It's a dark "Dilbert," a realistic "Office Space." Hit Brit-comedy "The Office" takes mockumentaries to the small screen, featuring the hilariously unfunny David Brent, and his unhappy employees. This three-pack includes both seasons, plus the satisfying holiday special, which also serves as the grand finale.
The first season opens with David Brent (Ricky Gervais) learning that either his branch or another branch of paper corporation Wenham-Hogg will shortly be downsized. So this wannabe-comedian sets out to prove that his branch is better, stumbling as he tries. Trailing in his wake is bored everyman Tim (Martin Freeman), dead-looking yes-man Gareth (MacKenzie Crook), and pretty, quietly cynical receptionist Dawn (Lucy Davis).
The second season, while more unsteady than the first, takes some new and darker steps. Now David's rival Neil (Patrick Baladi) is his boss, and David has a slew of new employees who are less than thrilled about his racist jokes, chicken suits, and the lack of any actual work going on. Dawn becomes jealous when Tim gets a girlfriend, and Gareth searches for any way to bed Tim's girlfreind. And after a catastrophic managerial meeting, David learns that the next downsizing just might be him...
After the dismal ending of the second season, the feature-length "Office Special" provides a satisfying wrap up. Three years later, everyone from Wenham-Hogg -- including those who no longer work there -- is being called back for a special reunion. Tim is given one last chance to win Dawn's affections, and David finally learns the truth about himself. (Anyone disappointed by the end of the second season had better check out the new endings)
Don't expect a typical sitcom in "The Office." No laughtracks. No punch lines. No gag humor... well, not much. And no episode has a clear-cut ending. Instead, we have the format seen in "This is Spinal Tap" and the Christopher Guest mockumentaries -- hidden cameras watching the madness. And what those cameras see is enough to make the world's cubicle-dwellers cry. Okay, most offices don't have giant inflatable genitalia, or a comedy-for-charity day, but the core of it is frighteningly close to home.
The series gets off to a slightly bumpy start -- at first, the jokes are a bit too thinly-spread. But soon "The Office" gets its footing and the humor steadies itself ("Tim's put my stapler inside a jelly again. That's the third time he's done it!" Gareth complains, displaying the stapler in a Jell-O mold). And a lot of the humor is a subversive, subtle kind -- it creeps into your mind, and by episode two you'll be laughing your head off at David's bad jokes, his spastic chimp dance, and his prejudices hidden behind a veil of political correctness.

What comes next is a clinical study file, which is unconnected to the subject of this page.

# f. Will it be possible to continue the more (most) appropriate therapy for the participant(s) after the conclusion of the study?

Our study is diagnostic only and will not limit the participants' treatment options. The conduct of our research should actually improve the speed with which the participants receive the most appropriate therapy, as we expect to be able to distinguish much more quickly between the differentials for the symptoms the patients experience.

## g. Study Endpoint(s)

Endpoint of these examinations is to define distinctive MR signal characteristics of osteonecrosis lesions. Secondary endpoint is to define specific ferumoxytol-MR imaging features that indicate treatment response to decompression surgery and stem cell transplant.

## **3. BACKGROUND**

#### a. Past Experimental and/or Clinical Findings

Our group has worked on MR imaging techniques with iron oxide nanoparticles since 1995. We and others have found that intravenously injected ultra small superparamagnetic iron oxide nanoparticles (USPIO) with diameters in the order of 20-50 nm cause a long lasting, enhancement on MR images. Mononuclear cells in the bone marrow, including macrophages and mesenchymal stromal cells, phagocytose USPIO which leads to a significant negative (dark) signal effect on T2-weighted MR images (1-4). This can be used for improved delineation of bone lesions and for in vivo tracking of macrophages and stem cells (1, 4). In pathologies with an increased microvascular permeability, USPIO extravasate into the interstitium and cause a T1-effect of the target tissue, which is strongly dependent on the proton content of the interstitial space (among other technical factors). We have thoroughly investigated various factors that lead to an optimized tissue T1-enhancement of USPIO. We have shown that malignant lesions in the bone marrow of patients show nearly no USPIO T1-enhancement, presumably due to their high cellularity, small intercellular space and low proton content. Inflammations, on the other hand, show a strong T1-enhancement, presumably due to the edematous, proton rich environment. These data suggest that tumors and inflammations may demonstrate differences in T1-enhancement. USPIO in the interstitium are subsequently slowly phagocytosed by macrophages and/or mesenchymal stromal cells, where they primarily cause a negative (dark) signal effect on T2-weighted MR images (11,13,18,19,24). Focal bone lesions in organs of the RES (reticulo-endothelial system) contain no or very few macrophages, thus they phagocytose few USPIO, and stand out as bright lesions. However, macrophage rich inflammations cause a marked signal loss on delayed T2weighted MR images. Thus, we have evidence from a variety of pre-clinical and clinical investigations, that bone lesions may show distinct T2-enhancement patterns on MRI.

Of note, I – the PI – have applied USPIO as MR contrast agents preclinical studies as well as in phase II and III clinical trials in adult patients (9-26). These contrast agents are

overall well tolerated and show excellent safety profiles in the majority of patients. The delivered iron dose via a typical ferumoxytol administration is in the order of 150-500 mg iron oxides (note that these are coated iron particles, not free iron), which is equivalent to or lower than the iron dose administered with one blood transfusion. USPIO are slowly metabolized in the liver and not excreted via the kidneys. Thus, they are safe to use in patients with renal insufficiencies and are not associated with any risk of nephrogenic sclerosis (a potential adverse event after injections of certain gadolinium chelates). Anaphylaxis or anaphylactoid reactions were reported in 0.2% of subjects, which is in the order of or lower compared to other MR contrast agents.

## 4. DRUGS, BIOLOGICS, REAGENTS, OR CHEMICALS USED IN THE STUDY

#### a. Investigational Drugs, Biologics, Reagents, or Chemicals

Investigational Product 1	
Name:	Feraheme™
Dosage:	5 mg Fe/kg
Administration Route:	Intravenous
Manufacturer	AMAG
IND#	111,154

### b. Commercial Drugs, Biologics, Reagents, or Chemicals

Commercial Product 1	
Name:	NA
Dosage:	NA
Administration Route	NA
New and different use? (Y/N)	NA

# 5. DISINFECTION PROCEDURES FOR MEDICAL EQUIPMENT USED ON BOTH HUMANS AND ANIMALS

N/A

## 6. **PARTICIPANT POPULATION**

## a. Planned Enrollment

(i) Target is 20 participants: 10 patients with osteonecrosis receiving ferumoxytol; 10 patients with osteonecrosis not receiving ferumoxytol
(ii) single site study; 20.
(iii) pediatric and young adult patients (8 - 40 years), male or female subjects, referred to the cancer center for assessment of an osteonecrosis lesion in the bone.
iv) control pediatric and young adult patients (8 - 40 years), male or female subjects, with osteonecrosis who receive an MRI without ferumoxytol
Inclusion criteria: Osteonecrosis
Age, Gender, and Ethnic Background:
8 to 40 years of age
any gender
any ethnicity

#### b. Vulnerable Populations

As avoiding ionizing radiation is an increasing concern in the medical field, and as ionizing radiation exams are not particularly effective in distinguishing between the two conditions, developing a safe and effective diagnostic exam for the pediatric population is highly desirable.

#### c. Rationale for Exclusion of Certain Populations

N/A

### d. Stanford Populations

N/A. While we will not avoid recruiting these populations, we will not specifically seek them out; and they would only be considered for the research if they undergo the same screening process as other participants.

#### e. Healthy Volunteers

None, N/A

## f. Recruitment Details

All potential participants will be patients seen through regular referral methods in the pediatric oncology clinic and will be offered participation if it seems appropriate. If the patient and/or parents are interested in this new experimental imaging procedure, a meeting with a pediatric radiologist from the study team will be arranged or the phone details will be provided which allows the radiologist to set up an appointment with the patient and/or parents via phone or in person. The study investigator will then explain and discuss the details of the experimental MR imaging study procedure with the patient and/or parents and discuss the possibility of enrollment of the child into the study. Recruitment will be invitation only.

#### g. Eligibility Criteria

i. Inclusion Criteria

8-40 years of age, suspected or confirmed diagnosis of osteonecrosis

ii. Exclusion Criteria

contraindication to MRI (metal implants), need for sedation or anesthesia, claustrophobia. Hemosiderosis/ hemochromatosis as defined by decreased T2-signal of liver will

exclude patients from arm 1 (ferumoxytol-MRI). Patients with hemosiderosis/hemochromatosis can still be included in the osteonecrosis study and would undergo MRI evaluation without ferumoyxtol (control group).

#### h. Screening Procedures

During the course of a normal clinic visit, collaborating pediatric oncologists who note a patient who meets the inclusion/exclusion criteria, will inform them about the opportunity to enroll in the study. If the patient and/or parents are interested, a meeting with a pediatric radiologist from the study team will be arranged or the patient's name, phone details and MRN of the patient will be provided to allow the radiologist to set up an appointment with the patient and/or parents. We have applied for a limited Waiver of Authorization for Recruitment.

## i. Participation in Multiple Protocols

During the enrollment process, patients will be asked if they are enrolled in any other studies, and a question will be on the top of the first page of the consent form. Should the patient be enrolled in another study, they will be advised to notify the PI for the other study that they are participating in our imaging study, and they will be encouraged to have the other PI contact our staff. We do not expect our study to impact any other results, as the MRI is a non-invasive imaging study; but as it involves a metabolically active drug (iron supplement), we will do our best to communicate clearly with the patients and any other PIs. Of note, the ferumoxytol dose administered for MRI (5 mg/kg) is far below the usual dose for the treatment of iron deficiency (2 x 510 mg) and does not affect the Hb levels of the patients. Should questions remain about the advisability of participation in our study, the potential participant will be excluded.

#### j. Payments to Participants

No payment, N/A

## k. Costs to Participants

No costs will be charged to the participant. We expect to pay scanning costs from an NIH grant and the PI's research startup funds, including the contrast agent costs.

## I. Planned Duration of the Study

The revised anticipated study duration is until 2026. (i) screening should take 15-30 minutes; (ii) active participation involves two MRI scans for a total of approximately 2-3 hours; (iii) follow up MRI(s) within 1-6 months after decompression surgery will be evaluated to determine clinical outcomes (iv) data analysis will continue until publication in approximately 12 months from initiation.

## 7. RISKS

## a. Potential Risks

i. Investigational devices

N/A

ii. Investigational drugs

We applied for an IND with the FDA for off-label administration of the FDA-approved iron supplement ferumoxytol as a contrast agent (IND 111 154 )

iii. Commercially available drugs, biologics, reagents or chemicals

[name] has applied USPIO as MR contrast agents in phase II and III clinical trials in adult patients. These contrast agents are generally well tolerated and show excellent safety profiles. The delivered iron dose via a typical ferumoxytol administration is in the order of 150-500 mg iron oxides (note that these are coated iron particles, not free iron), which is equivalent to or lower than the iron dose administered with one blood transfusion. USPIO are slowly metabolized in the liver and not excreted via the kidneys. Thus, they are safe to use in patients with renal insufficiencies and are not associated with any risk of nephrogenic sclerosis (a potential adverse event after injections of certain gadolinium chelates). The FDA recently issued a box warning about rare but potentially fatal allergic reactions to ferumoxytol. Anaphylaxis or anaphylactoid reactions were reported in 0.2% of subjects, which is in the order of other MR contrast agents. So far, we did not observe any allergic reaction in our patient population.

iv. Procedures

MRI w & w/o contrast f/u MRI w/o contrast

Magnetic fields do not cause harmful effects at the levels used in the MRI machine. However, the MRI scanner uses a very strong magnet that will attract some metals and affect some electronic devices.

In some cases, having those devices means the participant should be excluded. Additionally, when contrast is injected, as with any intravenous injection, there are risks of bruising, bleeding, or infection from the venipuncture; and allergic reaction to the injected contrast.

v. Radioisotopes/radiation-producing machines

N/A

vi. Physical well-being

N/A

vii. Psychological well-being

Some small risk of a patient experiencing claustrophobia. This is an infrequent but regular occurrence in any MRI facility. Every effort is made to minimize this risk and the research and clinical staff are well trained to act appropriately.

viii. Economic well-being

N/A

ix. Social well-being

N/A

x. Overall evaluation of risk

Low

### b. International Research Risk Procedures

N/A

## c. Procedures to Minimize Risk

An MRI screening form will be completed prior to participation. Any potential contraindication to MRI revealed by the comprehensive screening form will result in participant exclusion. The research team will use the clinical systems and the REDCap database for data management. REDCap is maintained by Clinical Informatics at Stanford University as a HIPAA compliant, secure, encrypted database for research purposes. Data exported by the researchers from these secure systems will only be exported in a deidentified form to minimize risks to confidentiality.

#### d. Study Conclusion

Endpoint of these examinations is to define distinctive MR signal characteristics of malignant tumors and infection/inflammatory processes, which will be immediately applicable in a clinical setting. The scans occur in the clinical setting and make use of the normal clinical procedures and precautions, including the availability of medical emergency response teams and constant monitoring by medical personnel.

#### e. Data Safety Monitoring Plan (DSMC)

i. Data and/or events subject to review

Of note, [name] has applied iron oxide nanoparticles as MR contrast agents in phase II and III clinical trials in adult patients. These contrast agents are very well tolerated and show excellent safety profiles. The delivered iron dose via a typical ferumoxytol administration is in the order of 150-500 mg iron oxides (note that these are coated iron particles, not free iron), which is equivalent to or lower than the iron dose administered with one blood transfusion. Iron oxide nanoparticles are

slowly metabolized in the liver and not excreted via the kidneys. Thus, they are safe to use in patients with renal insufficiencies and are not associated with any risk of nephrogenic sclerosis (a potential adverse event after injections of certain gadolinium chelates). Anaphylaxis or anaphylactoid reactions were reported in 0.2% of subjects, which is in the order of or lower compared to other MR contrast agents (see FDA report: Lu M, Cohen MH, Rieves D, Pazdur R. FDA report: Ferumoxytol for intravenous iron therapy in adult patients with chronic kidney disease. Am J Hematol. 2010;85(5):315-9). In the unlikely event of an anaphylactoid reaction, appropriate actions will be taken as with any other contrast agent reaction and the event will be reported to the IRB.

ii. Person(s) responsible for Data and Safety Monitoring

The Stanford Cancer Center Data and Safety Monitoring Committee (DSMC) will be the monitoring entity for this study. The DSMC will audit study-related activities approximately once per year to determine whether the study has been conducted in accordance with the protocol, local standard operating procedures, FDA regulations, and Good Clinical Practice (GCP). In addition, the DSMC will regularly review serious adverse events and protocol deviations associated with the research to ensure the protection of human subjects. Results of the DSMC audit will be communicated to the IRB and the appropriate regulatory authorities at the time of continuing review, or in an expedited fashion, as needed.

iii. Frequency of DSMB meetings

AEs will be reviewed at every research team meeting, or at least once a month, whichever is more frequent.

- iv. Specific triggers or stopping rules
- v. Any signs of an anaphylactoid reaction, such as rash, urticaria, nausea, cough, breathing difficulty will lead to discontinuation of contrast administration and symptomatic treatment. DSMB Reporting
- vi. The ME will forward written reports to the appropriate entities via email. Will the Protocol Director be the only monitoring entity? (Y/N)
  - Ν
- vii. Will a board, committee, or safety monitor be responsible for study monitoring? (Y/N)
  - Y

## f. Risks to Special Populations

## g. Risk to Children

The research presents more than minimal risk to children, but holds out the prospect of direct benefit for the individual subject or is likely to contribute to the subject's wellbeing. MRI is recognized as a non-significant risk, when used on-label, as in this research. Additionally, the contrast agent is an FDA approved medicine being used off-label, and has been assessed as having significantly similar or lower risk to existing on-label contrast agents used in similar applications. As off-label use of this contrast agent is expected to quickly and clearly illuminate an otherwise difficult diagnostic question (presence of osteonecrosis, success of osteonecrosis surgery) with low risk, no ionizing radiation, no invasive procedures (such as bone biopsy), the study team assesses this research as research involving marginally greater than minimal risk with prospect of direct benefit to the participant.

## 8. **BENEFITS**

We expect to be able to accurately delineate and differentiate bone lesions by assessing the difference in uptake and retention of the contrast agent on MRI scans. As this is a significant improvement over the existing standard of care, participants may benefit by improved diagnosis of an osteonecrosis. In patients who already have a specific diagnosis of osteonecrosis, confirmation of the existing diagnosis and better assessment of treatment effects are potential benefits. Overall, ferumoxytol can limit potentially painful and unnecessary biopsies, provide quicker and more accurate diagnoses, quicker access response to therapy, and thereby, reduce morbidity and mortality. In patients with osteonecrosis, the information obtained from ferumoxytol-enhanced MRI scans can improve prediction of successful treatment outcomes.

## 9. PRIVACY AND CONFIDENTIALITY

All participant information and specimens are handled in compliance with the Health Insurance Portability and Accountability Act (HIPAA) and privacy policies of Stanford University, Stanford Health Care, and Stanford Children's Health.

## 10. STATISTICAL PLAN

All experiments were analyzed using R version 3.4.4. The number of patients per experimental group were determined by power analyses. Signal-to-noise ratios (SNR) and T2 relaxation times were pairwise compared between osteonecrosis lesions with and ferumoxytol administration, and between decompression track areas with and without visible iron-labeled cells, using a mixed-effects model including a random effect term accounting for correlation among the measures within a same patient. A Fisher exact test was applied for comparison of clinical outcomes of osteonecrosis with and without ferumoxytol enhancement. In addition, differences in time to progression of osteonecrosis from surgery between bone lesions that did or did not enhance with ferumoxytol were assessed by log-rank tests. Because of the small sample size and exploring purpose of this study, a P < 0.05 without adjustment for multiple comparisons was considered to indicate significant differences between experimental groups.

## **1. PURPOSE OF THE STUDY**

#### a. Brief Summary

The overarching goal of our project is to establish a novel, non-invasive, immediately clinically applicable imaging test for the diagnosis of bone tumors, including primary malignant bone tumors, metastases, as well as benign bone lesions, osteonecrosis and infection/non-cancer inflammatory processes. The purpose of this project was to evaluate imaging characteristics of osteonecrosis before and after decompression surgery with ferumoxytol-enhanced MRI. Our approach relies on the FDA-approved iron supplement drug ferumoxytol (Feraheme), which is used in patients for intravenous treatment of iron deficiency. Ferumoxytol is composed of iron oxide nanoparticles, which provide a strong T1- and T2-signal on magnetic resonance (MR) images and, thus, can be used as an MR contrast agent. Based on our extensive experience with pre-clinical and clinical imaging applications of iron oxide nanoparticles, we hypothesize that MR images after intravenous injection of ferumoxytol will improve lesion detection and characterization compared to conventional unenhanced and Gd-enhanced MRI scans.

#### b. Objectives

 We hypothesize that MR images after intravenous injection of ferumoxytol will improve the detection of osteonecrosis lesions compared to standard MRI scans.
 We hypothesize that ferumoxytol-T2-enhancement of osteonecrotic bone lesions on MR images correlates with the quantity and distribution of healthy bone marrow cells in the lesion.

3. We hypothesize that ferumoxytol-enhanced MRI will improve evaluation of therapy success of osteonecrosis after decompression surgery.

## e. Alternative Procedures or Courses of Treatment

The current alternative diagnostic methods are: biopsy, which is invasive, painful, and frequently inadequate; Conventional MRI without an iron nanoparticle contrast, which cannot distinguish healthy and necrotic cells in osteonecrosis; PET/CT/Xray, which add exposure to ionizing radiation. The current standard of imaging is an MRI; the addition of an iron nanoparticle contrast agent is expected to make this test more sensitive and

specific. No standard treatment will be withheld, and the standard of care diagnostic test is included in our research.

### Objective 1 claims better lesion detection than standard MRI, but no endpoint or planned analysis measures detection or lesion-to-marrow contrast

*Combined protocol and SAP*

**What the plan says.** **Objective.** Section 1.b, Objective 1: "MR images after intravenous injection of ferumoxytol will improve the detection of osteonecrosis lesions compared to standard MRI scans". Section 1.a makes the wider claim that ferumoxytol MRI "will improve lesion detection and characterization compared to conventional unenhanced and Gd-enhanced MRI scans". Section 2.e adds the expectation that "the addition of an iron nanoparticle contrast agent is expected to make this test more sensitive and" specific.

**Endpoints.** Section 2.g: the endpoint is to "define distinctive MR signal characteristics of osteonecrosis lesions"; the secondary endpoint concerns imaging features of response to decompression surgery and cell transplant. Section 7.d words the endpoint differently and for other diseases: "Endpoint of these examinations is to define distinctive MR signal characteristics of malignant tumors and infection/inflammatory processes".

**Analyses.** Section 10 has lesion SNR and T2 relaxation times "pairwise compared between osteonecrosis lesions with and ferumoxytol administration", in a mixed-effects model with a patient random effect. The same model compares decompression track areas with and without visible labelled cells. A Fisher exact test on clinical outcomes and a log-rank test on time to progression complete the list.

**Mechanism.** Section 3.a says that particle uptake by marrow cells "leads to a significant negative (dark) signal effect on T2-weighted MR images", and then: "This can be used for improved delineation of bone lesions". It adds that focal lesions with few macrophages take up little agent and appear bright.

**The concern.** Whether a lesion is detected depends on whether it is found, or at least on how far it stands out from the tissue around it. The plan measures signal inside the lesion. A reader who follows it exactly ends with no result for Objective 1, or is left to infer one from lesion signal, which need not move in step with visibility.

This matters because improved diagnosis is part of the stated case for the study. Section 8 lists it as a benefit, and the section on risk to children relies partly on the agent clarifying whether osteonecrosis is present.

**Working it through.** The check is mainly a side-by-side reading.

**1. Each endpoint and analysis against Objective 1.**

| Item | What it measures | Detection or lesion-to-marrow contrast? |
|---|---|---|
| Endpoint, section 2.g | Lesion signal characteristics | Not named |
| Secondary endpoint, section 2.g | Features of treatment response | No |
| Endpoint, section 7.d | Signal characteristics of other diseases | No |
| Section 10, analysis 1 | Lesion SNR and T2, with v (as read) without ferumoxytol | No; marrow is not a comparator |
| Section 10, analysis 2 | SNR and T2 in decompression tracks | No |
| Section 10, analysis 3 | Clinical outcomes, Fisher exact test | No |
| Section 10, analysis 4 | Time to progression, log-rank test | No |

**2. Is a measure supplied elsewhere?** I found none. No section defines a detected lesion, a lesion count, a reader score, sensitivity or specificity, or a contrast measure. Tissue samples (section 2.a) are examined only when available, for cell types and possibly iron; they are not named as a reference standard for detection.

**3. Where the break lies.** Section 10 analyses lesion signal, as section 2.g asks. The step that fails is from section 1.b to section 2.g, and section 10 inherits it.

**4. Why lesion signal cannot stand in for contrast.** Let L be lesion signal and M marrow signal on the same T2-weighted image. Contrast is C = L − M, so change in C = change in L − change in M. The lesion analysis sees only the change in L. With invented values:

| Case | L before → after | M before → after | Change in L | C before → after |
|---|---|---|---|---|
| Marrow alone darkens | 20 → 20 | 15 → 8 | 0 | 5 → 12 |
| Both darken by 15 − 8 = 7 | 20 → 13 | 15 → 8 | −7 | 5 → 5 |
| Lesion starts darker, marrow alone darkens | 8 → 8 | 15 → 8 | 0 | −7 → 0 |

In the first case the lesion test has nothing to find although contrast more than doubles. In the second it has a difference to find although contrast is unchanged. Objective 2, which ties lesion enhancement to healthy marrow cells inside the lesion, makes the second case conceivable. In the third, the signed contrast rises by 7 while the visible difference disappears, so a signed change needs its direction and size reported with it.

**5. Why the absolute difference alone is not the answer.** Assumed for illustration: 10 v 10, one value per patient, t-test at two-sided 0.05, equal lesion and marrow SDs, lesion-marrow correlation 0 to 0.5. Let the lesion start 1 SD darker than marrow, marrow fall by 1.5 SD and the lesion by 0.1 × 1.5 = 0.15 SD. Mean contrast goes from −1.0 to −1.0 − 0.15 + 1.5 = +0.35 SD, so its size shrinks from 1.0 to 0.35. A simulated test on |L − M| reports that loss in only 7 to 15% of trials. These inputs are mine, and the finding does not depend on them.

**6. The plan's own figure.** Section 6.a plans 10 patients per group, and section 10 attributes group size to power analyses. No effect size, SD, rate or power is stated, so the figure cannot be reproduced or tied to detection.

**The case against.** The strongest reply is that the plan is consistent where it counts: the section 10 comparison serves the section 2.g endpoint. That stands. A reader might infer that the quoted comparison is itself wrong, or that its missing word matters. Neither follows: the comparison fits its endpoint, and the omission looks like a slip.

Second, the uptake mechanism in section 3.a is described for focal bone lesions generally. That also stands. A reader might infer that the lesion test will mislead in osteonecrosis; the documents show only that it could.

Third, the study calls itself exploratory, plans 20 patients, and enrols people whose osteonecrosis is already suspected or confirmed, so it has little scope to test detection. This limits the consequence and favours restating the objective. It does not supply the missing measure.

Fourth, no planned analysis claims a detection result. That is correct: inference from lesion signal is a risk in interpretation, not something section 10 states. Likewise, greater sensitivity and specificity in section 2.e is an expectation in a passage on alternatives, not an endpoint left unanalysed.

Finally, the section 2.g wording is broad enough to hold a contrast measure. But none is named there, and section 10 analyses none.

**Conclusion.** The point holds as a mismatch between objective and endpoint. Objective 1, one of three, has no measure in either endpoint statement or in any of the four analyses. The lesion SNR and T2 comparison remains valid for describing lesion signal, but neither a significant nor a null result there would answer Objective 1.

Ricky Gervais is brilliant. David is every bit as annoying and obnoxious as the immortal Basil Fawlty, but hides it under a genial mask and stupid jokes. Mackenzie Crook is wonderful as the obsequious boot-licker with a bit of a sex fixation; his Dirty Bertie toy is one of the most tasteless, horribly funny scenes on TV. Tim, like Dilbert, is a lovable loser who can't get himself out of his soul-sucking job. And Dawn is mired in a relationship with an obnoxious cheapskate, yet it takes her the whole series to finally do something about it.
Clearly destined for cult status, this is "The Office" as it was meant to be, with a darkly funny storyline culminating in a satisfying finale. Funny, strange and immensely entertaining.
Granted, purchasing this complete set will save a few bucks and a disk's worth of shelf space, and everything will be in one case. HOWEVER, you won't get any of the cool inserts and text included with the individual releases, i.e., Slough Slang - The Local Lingo from both series; Wernham Hogg News (with personnel files) and the poem "Slough" from the first series; the Wernham Hogg floor plan and "Excalibur" lyrics from the second series; and the promo photo for David Brent's single from the special. It's a good buy but frankly, I'd rather have the extras, even if it does cost me a bit of real estate. Besides, it affords a built-in excuse for not loaning out the whole collection at once to deserving friends!
That stated, owning this collection in its entirety is a must for fans of British humor, and the rating reflects only my personal preference for the aforementioned goodies and my disappointment that they're not included in this collection.
on February 24, 2005
I would probably have missed seeing this fabulous series had I not seen Ricky Gervais on David Letterman. Letterman said in effect that Ricky's show, The Office, was one of the rare TV comedy series that was hilarious, simply "perfect" and an instant classic. With such high praise I had to seek it out, and I was not disappointed.
Excruciatingly funny in its honest and knowing approach to the realities of dull office routine, populated with characters diplaying the everyday weirdness of the everyday people one can find oneself working beside, and filmed with the brilliant creative stroke of a cinema verite documentary style, this is an acute and perceptive look at how people behave and what constitutes the working lives of most of us.
That, and it is screamingly funny in its sly and witty, surgical dismemberment of its character's various pretenses. Like an autopsy done on laughing gas, this is a wincingly hilarious examination of basic human foibles, that cuts deep and true, and yet never loses sight of the flawed humanity therein.